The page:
Article

Cerebral infarction associated with moyamoya disease: histogram-based quantitative analysis of diffusion tensor imaging - a preliminary study

Department of Diagnostic Imaging and Nuclear Medicine, Kyoto University Graduate School of Medicine, Sakyo-ku, Kyoto, Kyoto 606-8507, Japan.
Magnetic Resonance Imaging (Impact Factor: 2.02). 08/2008; 26(6):835-40. DOI: 10.1016/j.mri.2008.01.036
Source: PubMed

ABSTRACT Moyamoya disease (MMD) is a rare disorder of unknown etiology in which terminal portions of the internal carotid arteries become steno-occlusive, with fine collateral "moyamoya vessels" formed secondarily, resulting in serial ischemic strokes throughout its clinical course. Whole-brain histogram (WBH) of diffusion tensor imaging (WBH-DTI) is an analytical tool whose feasibility has been ascertained in various pathologies. To elucidate whether WBH-DTI could detect any difference between ischemic MMD and normal controls, we examined 27 consecutive MMD patients without hemorrhage and 48 normal controls in this prospective study using a 3.0-T magnetic resonance scanner. WBHs of fractional anisotropy (FA) (WBH-FA) and mean diffusivity (MD) (WBH-MD) were compared among three groups: Group 1, MMD patients with infarct (n=15); Group 2, MMD patients without infarct (n=12); and Group 3, normal controls (n=48). Group 1 showed significantly higher peak height and significantly lower mean value on WBH-FA, as well as significantly lower peak height and significantly higher mean value on WBH-MD, compared with Groups 2 and 3. No significant difference was seen in parameters at either WBH-FA or WBH-MD between Groups 2 and 3. These results might reflect the pathological severity of each group, and WBH-DTI could feasibly detect differences between ischemic MMD with infarction and MMD without infarction and normal controls.

0 Followers
 · 
93 Views
  • Source
    [Show abstract] [Hide abstract]
    ABSTRACT: Automatic or semi-automatic segmentation and tracking of artery trees from computed tomography angiography (CTA) is an important step to improve the diagnosis and treatment of artery diseases, but it still remains a significant challenging problem. In this paper, we present an artery extraction method to address the challenge. The proposed method consists of two steps: (1) a geometric moments based tracking to secure a rough centerline, and (2) a fully automatic generalized cylinder structure-based snake method to refine the centerlines and estimate the radii of the arteries. In this method, a new line direction based on first and second order geometric moments is adopted while both gradient and intensity information are used in the snake model to improve the accuracy. The approach has been evaluated on synthetic images as well as 8 clinical coronary CTA images with 32 coronary arteries. Our method achieves 94.7% overlap tracking ability within an average distance inside the vessel of 0.36 mm.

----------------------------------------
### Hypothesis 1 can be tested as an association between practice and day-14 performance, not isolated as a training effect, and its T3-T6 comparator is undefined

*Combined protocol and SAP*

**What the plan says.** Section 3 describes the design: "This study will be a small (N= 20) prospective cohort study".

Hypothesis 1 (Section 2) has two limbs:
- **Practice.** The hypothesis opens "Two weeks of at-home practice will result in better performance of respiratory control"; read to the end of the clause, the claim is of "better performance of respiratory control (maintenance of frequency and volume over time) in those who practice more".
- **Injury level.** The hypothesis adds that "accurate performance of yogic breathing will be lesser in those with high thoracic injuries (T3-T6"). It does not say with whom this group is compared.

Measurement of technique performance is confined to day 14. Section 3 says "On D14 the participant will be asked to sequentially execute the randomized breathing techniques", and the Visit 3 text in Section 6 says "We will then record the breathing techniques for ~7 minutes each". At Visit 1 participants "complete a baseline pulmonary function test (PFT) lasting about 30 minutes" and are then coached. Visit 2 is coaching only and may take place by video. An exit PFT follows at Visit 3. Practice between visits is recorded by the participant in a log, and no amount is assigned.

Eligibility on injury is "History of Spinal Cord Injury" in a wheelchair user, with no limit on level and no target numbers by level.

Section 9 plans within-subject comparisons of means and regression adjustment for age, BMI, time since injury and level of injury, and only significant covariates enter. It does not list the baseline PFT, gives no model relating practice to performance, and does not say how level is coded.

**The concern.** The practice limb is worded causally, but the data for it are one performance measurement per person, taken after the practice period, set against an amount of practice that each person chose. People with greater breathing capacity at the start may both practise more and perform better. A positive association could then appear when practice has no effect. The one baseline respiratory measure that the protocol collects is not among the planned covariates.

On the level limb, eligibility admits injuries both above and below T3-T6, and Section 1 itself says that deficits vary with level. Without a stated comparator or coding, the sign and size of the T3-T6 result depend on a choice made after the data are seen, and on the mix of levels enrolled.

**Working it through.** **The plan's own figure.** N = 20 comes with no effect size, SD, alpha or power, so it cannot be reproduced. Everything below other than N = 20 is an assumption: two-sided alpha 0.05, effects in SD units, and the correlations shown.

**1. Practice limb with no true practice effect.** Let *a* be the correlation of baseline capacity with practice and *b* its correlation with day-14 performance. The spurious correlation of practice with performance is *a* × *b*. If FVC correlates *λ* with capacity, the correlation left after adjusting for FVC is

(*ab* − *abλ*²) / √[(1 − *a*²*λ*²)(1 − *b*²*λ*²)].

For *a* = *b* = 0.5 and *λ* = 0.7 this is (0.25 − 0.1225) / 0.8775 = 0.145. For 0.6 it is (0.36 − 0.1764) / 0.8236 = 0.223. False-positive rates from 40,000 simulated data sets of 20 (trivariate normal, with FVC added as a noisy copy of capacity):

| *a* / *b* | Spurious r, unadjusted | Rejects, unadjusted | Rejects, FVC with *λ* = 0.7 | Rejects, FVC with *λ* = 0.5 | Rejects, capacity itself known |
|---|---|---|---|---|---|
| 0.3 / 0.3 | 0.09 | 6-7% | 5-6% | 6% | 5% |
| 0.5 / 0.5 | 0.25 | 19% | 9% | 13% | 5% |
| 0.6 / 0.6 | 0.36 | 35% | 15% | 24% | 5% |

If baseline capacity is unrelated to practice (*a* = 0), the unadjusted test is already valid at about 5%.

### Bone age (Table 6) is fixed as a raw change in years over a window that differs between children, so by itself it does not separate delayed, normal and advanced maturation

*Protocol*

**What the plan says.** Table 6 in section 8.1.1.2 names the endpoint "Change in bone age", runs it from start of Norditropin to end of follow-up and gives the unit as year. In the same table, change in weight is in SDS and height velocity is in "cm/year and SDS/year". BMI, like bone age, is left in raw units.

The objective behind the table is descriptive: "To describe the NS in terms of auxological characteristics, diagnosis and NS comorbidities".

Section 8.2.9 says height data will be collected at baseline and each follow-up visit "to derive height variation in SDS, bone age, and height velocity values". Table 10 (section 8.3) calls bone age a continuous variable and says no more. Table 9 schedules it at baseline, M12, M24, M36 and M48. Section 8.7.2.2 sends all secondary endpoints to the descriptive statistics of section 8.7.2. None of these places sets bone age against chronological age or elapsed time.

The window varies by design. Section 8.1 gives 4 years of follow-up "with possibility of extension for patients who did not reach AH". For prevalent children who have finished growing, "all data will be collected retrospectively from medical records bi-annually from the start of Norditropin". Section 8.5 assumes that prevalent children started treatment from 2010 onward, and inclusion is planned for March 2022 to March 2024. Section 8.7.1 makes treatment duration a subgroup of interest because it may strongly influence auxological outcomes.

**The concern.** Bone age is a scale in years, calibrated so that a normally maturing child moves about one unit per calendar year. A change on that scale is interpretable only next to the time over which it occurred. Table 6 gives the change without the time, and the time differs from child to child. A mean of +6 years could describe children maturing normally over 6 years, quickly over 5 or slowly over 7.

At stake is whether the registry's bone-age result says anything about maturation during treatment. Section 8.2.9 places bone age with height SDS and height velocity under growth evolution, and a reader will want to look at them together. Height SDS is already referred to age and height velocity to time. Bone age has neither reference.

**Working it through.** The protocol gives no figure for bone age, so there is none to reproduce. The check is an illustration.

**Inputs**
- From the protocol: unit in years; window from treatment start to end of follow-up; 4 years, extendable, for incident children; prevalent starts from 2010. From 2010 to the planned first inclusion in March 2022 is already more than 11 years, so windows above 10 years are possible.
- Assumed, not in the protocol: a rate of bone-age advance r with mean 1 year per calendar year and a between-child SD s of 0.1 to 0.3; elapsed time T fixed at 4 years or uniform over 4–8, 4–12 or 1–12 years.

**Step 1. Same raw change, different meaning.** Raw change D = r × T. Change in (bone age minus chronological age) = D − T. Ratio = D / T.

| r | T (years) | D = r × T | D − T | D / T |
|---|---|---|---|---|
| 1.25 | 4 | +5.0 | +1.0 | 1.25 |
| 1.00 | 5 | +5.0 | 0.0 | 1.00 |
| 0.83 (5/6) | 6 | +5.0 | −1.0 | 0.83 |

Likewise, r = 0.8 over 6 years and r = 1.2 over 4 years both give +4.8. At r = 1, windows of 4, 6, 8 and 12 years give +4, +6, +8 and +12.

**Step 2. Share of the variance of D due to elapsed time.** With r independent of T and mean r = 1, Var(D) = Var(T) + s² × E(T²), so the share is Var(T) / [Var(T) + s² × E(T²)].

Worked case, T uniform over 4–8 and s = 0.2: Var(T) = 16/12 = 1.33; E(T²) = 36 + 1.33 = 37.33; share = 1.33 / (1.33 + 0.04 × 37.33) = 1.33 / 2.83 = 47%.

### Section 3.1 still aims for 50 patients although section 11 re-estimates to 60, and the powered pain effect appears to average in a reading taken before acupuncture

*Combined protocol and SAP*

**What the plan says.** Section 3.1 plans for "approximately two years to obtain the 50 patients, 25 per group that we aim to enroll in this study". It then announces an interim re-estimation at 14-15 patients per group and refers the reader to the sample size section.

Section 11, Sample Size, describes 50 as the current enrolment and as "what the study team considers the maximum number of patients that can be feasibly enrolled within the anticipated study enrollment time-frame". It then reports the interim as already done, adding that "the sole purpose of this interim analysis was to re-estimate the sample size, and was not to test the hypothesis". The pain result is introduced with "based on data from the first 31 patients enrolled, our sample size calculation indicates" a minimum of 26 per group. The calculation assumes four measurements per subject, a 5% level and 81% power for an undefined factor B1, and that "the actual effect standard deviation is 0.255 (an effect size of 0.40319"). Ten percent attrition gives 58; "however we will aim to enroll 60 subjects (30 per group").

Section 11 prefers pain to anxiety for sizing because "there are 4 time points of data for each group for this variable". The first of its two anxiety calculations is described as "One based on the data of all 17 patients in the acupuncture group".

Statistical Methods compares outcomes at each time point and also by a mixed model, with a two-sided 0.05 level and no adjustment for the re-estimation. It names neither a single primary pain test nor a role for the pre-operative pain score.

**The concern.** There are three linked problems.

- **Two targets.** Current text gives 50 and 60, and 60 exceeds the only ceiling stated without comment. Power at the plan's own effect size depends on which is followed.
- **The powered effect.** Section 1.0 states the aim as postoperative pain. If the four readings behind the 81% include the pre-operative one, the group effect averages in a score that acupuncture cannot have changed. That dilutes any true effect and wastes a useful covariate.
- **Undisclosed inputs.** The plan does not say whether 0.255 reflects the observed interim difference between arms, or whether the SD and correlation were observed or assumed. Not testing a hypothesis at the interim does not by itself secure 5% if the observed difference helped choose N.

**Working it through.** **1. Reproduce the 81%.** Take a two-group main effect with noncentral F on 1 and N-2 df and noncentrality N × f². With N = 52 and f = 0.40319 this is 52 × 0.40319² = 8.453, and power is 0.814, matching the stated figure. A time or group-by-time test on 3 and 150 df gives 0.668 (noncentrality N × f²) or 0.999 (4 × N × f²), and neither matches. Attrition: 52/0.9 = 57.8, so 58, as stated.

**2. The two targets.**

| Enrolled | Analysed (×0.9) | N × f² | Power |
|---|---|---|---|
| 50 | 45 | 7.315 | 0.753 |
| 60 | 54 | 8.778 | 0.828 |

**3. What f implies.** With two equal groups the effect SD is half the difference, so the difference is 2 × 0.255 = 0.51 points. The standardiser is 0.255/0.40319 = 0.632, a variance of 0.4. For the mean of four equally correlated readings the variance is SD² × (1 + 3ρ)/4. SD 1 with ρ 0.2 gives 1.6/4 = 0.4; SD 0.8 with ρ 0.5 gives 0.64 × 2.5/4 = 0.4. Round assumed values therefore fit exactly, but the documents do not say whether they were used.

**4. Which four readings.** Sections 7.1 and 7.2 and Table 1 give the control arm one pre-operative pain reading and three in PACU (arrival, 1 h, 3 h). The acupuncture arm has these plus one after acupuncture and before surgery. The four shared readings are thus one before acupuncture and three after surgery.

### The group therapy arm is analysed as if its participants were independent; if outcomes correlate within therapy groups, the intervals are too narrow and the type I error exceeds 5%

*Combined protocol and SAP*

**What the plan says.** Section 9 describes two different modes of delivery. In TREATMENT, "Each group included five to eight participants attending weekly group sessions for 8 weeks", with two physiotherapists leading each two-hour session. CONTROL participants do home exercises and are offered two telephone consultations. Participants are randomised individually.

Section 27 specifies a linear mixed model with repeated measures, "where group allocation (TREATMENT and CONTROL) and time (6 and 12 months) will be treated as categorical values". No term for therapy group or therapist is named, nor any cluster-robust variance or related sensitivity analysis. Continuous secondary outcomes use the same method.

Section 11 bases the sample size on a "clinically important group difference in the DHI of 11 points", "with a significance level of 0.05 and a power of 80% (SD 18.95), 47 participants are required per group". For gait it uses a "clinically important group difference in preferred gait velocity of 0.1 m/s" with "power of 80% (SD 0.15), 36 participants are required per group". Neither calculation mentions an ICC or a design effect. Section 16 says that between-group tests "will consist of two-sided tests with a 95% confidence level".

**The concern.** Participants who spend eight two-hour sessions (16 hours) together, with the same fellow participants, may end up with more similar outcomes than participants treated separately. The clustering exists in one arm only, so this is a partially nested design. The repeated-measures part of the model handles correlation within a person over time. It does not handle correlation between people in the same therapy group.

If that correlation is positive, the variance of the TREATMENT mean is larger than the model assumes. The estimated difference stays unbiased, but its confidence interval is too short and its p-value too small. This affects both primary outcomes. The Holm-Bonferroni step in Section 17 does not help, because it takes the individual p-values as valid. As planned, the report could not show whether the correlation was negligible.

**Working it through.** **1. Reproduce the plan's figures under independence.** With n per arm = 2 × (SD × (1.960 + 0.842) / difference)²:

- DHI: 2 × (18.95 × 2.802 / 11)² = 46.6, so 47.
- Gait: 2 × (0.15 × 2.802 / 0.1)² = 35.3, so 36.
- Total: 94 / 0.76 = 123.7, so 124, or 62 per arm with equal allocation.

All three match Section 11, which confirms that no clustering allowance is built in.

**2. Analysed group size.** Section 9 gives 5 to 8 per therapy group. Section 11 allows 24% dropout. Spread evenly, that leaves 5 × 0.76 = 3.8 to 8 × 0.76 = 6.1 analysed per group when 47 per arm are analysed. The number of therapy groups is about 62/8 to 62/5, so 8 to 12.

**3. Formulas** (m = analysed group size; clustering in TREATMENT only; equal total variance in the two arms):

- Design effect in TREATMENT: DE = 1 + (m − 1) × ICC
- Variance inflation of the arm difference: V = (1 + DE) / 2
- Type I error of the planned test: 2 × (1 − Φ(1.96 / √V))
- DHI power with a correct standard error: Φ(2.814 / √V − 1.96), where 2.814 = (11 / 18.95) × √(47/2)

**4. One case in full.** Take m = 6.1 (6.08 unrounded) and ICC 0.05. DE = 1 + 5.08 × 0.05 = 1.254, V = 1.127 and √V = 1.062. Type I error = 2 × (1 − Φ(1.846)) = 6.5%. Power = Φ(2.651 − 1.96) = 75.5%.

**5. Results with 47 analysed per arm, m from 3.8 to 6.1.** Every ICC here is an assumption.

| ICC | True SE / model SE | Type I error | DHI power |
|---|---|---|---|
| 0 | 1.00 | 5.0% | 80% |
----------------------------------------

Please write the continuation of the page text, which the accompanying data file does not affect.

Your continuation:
Conference proceedings: ... Annual International Conference of the IEEE Engineering in Medicine and Biology Society. IEEE Engineering in Medicine and Biology Society. Conference 01/2010; 2010:3133-7. DOI:10.1109/IEMBS.2010.5627192
  • [Show abstract] [Hide abstract]
    ABSTRACT: Current clinical studies involve multidimensional high-resolution images containing an overwhelming amount of structural and functional information. The analysis of such a wealth of information is becoming increasingly difficult yet necessary in order to improve diagnosis, treatment and healthcare. Voxel-wise analysis is a class of modern methods of image processing in the medical field with increased popularity. It has replaced manual region of interest (ROI) analysis and has provided tools to make statistical inferences at voxel level. The introduction of voxel-based analysis software in all modern commercial scanners allows clinical use of these techniques. This review will explain the main principles, advantages and disadvantages behind these methods of image analysis.
    Pediatric Radiology 05/2010; 40(12):1857-67. DOI:10.1007/s00247-010-1677-8 · 1.65 Impact Factor
  • [Show abstract] [Hide abstract]
    ABSTRACT: This study performed diffusion tensor imaging (DTI) histogram analysis and voxel-based analysis (VBA) to detect white matter (WM) damage in patients with vascular cognitive impairment with no dementia (VCIND) and to determine correlations between DTI histogram-derived measures and cognitive dysfunction in these patients. Among patients with subcortical ischemic vascular disease, 18 patients with VCIND were selected along with 18 age- and sex-matched cognitive-normal subjects. Both groups underwent magnetic resonance and DTI scans, and fractional anisotropy (FA) changes in VBA between the two groups were assessed. Further, mean diffusivity (MD) and FA histograms of WM and normal-appearing WM (NAWM) in each subject were evaluated. Compared to control, the VCIND group showed lower FA values throughout the brain. FA and MD histogram patterns of WM and NAWM were significantly different between the groups. Significant differences were found in all DTI histogram-derived measures, except in the mean FA peak height of WM and mean MD peak location of NAWM. Neuropsychological results (z-scores) were found to be significantly correlated with mean FA peak location, average MD, mean MD peak location of WM, and mean FA peak height, average MD, mean MD peak location of NAWM. Results of VBA and diffusion tensor imaging-based histogram analysis suggest that VCIND patients have more severe damage in WM and NAWM than the control. Thus, the severity of damage in WM and NAWM may be related with cognitive dysfunction in VCIND patients, and DTI histogram analysis can help in further understanding VCIND.
    Clinical neurology and neurosurgery 10/2010; 113(2):92-7. DOI:10.1016/j.clineuro.2010.09.007 · 1.25 Impact Factor